The following report was presented by the surveyor to the Commissioners :—
I beg to report that, in pursuance of your instructions, I have permitted Messrs.
Powell, of the Whitefriars Glass Works to fix tablets bearing the names of streets in certain of the public lamps within
the city of London.
These tablets are formed of glass roughed upon one side, having the letters which compose the names of the streets impressed upon the with other side. The letters are filled up with black metallic colour, burnt in the general surface of the tablets, and the names of the streets are easily discernible at night when the lamps are lighted.
The public lamps in which the tablets have been placed are situated at the S.W. end of Cornhill, the S.W. end of King-street and the N.E. end of Queen-street, Cheapside; the corners of Ludgate-hill, Fleet-street and Farringdon-street, and at the southern end of the Old Jewry.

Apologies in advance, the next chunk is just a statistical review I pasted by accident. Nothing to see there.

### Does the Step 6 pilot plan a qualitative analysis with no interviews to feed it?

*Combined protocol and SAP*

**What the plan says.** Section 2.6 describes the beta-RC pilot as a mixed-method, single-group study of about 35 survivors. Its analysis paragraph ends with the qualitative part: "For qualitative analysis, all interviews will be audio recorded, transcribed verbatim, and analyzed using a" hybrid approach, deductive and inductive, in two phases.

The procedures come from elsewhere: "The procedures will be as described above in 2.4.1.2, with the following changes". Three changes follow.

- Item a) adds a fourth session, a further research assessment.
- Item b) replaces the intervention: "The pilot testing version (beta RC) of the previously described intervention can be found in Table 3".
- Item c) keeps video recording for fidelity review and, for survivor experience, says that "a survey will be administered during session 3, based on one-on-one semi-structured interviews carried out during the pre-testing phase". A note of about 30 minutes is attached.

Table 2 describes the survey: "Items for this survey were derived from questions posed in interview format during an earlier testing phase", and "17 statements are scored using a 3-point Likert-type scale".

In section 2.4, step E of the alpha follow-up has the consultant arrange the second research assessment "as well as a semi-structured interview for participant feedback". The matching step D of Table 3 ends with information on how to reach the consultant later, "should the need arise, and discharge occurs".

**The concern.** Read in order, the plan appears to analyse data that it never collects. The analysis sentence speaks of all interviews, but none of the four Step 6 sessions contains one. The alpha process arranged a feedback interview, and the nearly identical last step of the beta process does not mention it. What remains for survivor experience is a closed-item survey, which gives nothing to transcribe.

They appear to answer their purpose exceedingly well, and are, I think, likely to be very serviceable in directing strangers after day-light.
There is a scarcely a street or public thoroughfare within the city of London which is not already provided with street tablets, and the public lamps, owing to the narrowness of the footpaths, are frequently so near to them, that they can be read after daylight, but there are many localities in which these tablets can be placed with advantage to the public lamps.
It is not, I think, probable that tablets so placed will in this metropolis supersede entirely the ordinary street tablets, as the size of the letter, owing to the dimensions of the lamps, is very limited, but as their price is so very small, it becomes well worthy of consideration whether they might not be used extensively as adjuncts to the present tablets.
... The members expressed the opinion that the plan adopted by the surveyor would be very serviceable in directing the foreigners and other strangers with whom the metropolis will soon abound.
Times, March 19 1851